For most of the twentieth century, advertising was branding. It is still a critical tool for shaping how brands are perceived. James B.Twitchell, in Twenty Ads that Shook the World, describes the Absolut vodka campaign that began in the 1980s, and the effect those ads had on the world’s ideas about vodka. The clear, almost flavorless spirit went from being an undistinguished, fairly generic form of alcohol to one of the most desirable, glamourous, and differentiated drink categories, practically overnight. Although he understates the role of product quality (Absolut is purer than other vodkas, and distilled by a slightly different process from most other brands), Twitchell rightly attributes the brand’s success to its triumph in advertising and packaging.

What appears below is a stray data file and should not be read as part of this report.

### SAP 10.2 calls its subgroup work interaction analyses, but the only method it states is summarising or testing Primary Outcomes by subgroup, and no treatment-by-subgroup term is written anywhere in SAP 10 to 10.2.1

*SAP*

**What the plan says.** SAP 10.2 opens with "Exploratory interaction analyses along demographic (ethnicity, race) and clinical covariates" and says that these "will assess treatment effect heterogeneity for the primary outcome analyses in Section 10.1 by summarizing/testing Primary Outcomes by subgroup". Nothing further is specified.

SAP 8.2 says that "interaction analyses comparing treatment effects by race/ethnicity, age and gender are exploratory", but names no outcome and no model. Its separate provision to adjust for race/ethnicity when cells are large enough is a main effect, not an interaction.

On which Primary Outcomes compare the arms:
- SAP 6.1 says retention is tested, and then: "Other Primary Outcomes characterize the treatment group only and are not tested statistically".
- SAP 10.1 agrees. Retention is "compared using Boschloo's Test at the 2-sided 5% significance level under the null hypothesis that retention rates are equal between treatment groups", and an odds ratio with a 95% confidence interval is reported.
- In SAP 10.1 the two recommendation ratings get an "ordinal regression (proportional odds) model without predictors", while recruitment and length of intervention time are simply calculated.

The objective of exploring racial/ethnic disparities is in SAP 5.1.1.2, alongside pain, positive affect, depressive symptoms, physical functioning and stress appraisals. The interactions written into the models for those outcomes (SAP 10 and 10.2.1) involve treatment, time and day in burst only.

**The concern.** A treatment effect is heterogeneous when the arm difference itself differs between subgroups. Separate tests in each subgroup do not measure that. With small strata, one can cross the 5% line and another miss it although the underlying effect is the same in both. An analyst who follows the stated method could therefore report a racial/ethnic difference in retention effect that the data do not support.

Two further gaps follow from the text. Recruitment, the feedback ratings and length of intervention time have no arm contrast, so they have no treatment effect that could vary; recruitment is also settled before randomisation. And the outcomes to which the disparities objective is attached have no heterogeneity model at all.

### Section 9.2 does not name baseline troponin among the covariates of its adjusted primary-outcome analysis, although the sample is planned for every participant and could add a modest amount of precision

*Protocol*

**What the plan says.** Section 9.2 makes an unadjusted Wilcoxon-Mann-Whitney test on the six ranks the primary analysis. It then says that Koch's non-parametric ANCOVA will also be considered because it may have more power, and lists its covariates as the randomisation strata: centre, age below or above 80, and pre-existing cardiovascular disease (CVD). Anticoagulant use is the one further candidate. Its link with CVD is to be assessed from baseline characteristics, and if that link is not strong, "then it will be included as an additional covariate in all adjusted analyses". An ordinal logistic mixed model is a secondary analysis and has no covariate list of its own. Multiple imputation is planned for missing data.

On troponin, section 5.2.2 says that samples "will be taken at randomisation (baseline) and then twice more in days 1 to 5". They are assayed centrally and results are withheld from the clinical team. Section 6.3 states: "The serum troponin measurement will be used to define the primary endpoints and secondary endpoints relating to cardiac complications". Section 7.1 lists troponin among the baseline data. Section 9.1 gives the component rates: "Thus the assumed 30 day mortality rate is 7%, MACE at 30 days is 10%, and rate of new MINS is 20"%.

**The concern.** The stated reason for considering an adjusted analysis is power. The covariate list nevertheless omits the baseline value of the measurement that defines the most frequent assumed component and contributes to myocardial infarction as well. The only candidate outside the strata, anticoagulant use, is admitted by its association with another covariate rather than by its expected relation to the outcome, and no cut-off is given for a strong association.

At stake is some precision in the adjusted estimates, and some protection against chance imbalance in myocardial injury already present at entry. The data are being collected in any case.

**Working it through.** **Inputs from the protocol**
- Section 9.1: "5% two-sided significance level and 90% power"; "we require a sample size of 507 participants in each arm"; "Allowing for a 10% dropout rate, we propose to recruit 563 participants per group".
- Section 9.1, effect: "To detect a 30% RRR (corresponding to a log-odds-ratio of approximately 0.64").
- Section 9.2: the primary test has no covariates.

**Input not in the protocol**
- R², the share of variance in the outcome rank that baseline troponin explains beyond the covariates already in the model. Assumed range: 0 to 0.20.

Brands that are advertised in print media (such as magazines and newspapers) can make certain assumptions about the people seeing the ads. With the long-term trend away from general-interest publications and toward niche titles, it is possible to focus an ad very carefully on a small group of people with a high degree of interest in one subject. For example, a maker of kayaks can place an ad in Sea Kayaker magazine (or one of several competing titles) to reach precisely the sort of people who might react to the ad by buying a kayak in the near future.
What isn’t necessarily known is how much time each reader spends looking at an ad, or whether seeing an ad results in the reader buying a product soon, or having a more favorable opinion of the brand in the future. For this reason, advertisers are constantly testing audiences to see if they have noticed particular ads, and if so, what their impression of the brand was.
As well as trying to reach a particular market segment, each brand forms an association with the brand of the magazine or newspaper in which the ad appears: Canon advertises its cameras in National Geographic magazine; Jack Daniels advertises in Playboy; Macy’s in The New York Times. The reputation of each title affects how readers perceive the brands in the ads too.